NBA

The 1 Health Issue Almost Every NBA Player Battles

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NBA players like Kyle Lowry frequently suffer from injuries.

Given the physical nature of their work, you would think that athletes would have access to the best medical care possible. Each player represents a multi-million dollar investment, so it would only make sense for teams to hire the best doctors and trainers imaginable, right? Unfortunately, many NBA players are struggling with as seemingly mindless problem: sleep.

While you might not think much about the time you spend in bed, getting enough shuteye has become a major issue in the NBA.

The rigors of an NBA schedule

Any NBA fan can tell you that each team plays 82 games throughout the season. 41 of those contests are, of course, on the road and require varying amounts of travel. While you might hope on a plane a few times a year for vacation or work, NBA players take frequent traveling to the next level.

Since the average NBA team plays approximately three games a week, teams find themselves constantly crisscrossing the country. While NFL teams can take their time between each Sunday's game and MLB teams get to spend a few days in each city, an NBA team has to take the court with much greater frequency in a greater variety of cities. If a standard game starts at 7 p.m., a team likely won't land in a city any early than 3 a.m. They'll have to be on the court a little over 12 hours later.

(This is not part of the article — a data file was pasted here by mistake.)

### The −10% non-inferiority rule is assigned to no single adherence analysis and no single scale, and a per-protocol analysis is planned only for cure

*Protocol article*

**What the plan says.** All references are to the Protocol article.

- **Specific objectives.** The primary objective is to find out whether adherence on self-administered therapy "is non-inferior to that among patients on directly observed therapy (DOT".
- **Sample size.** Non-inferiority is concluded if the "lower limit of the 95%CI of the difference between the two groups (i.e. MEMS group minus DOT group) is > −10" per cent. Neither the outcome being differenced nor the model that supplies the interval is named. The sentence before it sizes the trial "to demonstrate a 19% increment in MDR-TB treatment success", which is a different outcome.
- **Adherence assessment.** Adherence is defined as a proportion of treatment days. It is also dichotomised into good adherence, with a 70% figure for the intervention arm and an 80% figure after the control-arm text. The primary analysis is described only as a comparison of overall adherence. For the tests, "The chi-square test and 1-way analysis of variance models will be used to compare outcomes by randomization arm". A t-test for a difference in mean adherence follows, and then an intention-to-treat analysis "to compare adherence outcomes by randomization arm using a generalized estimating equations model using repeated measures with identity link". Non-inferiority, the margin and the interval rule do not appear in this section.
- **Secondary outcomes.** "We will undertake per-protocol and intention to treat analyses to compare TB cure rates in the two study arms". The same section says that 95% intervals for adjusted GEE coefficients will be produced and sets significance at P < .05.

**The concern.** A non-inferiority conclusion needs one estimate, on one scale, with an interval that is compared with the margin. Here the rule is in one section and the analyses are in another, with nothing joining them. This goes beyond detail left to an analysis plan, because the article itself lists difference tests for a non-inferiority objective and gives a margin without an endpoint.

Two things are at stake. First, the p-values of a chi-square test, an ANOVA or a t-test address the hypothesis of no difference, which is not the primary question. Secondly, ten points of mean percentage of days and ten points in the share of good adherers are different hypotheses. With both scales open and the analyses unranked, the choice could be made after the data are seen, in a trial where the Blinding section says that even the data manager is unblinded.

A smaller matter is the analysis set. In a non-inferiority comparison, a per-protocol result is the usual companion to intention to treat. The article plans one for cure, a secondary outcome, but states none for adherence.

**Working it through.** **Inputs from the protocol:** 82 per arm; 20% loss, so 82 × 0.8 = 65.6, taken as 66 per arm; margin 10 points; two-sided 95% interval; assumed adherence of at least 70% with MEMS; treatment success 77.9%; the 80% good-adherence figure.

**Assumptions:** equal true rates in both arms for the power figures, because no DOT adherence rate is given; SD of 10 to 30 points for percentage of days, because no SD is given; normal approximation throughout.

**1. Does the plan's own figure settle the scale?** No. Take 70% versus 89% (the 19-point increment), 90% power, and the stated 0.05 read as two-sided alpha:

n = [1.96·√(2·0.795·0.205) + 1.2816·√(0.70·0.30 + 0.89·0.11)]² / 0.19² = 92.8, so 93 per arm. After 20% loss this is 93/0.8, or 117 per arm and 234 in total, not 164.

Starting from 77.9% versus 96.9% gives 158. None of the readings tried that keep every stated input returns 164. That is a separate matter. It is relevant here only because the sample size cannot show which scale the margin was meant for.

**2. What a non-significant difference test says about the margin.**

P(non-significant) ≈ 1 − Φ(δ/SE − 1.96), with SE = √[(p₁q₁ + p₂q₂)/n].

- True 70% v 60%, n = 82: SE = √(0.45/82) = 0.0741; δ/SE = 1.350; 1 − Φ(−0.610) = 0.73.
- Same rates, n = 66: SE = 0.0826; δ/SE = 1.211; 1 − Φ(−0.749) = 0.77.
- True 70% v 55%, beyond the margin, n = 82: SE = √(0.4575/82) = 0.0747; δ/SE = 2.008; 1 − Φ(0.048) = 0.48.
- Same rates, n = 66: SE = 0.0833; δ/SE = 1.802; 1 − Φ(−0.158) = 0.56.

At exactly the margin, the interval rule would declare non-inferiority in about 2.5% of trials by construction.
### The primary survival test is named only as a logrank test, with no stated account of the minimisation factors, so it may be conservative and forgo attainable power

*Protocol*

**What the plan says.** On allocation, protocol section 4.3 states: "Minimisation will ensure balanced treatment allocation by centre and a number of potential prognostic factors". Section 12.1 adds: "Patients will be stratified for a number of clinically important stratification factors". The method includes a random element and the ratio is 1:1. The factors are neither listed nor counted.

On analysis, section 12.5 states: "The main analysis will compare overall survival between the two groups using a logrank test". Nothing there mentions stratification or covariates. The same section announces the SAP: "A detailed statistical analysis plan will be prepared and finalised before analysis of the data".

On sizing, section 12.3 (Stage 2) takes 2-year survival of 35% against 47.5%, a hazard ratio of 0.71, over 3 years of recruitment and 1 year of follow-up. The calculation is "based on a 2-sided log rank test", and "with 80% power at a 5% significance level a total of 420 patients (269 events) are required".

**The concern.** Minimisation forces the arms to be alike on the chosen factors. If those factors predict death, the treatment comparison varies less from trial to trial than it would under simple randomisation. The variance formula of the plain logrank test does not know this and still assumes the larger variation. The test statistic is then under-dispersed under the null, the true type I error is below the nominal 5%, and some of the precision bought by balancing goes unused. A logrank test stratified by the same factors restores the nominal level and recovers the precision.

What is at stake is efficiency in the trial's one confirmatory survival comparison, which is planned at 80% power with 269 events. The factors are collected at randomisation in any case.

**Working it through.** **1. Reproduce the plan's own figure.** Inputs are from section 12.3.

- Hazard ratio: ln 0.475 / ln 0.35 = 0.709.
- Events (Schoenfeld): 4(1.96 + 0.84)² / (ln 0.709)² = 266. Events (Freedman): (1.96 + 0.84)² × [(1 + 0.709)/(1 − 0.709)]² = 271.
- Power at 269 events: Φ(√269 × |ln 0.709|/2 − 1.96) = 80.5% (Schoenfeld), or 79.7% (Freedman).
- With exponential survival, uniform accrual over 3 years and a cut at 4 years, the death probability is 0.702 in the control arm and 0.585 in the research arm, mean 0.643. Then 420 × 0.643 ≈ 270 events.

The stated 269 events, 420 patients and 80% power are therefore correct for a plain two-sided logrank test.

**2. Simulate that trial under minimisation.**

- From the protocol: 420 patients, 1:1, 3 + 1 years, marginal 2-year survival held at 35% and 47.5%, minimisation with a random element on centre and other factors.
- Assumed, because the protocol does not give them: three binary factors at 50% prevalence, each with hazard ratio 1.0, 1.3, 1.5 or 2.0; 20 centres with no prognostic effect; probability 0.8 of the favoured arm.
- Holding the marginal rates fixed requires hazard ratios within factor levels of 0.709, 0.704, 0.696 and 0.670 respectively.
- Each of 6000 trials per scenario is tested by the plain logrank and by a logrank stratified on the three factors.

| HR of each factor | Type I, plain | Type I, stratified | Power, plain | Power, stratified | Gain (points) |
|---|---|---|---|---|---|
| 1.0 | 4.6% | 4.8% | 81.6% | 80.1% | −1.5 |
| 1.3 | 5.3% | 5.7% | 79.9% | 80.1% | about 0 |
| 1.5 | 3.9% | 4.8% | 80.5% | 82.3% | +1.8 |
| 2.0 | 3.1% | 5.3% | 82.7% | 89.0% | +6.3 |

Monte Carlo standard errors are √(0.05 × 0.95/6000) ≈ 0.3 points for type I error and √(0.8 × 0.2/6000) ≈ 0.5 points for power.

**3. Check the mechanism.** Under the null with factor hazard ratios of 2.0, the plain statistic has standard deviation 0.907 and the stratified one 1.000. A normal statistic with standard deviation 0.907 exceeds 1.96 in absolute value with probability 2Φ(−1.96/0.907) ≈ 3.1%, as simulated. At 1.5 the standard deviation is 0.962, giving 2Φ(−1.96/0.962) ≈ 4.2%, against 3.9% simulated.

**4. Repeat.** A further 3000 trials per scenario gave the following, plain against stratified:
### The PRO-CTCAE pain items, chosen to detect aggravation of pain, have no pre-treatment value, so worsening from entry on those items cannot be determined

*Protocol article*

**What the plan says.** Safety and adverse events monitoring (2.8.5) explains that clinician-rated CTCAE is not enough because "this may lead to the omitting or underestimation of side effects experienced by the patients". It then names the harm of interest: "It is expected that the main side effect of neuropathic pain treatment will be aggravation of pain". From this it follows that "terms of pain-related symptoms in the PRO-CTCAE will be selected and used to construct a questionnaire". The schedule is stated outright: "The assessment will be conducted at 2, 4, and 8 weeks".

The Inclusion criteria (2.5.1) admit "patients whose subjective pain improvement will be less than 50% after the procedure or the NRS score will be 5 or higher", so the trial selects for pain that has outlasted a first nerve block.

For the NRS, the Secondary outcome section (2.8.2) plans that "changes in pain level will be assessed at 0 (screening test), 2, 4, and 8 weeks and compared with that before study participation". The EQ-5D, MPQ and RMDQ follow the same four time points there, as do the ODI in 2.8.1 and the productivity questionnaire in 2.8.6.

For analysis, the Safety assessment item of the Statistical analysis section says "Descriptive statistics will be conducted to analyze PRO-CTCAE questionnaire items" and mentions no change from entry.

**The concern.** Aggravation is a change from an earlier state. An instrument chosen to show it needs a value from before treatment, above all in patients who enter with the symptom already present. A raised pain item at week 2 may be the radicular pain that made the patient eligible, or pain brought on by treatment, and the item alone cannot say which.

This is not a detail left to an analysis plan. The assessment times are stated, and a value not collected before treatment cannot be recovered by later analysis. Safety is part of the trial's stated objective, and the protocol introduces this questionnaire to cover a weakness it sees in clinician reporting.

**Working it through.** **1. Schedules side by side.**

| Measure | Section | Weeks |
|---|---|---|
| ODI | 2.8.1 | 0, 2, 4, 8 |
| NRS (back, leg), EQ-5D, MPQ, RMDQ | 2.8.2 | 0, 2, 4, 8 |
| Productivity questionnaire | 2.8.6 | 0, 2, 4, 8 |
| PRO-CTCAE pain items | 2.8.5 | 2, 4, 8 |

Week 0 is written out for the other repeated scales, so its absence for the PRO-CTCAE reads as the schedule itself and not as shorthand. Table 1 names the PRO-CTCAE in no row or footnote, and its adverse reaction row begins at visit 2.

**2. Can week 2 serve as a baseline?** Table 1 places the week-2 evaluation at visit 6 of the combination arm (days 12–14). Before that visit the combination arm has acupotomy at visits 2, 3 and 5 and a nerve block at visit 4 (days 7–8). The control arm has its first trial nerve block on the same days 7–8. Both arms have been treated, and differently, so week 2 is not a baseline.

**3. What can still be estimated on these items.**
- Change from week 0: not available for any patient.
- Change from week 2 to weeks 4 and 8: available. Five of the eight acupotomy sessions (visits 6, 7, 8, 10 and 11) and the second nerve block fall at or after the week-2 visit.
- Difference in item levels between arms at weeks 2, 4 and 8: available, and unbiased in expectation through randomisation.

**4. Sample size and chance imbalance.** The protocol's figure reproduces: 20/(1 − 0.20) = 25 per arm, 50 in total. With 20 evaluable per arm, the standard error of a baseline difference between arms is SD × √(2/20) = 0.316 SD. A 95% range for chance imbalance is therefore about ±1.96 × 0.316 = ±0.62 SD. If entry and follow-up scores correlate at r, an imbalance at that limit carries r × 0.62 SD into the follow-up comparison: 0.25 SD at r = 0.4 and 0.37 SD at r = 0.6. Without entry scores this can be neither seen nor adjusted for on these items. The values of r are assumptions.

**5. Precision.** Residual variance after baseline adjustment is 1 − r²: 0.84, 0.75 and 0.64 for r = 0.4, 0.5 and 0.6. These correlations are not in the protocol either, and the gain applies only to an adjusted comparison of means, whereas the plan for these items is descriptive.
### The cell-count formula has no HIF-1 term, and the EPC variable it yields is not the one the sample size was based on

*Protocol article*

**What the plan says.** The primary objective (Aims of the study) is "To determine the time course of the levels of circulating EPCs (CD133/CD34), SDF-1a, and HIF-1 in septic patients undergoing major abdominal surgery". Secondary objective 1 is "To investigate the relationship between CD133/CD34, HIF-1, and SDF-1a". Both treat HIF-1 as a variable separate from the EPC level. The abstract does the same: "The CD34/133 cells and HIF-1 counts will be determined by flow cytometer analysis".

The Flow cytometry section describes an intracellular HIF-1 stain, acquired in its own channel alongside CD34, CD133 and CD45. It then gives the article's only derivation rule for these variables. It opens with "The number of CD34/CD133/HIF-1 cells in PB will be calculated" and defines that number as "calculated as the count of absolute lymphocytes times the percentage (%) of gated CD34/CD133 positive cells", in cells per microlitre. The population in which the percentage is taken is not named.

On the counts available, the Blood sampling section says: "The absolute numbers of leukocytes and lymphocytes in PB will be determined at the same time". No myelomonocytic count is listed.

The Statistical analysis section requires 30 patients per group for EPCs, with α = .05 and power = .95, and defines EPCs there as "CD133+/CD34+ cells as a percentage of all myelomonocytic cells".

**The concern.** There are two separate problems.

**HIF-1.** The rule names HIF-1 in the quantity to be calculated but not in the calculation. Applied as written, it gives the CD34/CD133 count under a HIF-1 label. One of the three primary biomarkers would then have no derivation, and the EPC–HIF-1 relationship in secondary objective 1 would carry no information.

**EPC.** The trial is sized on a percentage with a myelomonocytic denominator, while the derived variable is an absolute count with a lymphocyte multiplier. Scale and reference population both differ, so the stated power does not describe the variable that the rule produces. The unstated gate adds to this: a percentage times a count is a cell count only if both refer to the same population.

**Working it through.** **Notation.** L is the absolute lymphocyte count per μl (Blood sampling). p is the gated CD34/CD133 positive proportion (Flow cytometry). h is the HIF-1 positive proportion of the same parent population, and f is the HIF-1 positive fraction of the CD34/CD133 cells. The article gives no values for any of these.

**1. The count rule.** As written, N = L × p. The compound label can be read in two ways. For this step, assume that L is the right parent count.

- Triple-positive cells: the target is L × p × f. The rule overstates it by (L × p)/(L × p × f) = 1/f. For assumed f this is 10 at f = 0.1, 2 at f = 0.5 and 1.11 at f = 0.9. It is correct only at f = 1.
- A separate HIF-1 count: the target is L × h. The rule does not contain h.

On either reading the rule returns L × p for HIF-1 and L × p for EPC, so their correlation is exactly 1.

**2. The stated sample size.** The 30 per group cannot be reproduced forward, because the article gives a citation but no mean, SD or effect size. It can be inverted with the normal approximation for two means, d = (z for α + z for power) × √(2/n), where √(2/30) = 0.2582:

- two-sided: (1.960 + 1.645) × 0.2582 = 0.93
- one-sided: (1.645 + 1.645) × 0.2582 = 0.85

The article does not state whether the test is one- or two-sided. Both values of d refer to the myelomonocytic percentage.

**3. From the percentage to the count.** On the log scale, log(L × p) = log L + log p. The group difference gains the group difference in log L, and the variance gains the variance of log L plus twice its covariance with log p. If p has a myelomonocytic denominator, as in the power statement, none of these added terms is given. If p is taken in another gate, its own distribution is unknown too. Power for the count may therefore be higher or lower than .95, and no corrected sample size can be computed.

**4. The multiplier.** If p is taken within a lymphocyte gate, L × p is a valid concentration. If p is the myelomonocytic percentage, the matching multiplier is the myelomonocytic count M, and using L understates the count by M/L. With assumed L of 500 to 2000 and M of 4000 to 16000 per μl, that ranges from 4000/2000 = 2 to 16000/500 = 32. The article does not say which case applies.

That problem can also be exacerbated by geography. The Atlantic Division, for example, consists of teams in New York, Philadelphia, Boston, and Toronto; compare that to the Northwest Division, which consists of teams in Portland, Denver, Salt Lake City, Oklahoma City, and Minneapolis. Some teams, through no fault of their own, constantly cross time zones get the short end of the stick.

Sleep Deprivation in the NBA

Based on that travel schedule and the stress of life as a professional athlete, many NBA players suffer from sleep deprivation. “You ask anybody in the room,” Tobias Harris told ESPN's Baxter Holmes. “The thing I talk about is sleep. “I think in a couple years [sleep deprivation] will be an issue that's talked about, like the NFL with concussions.”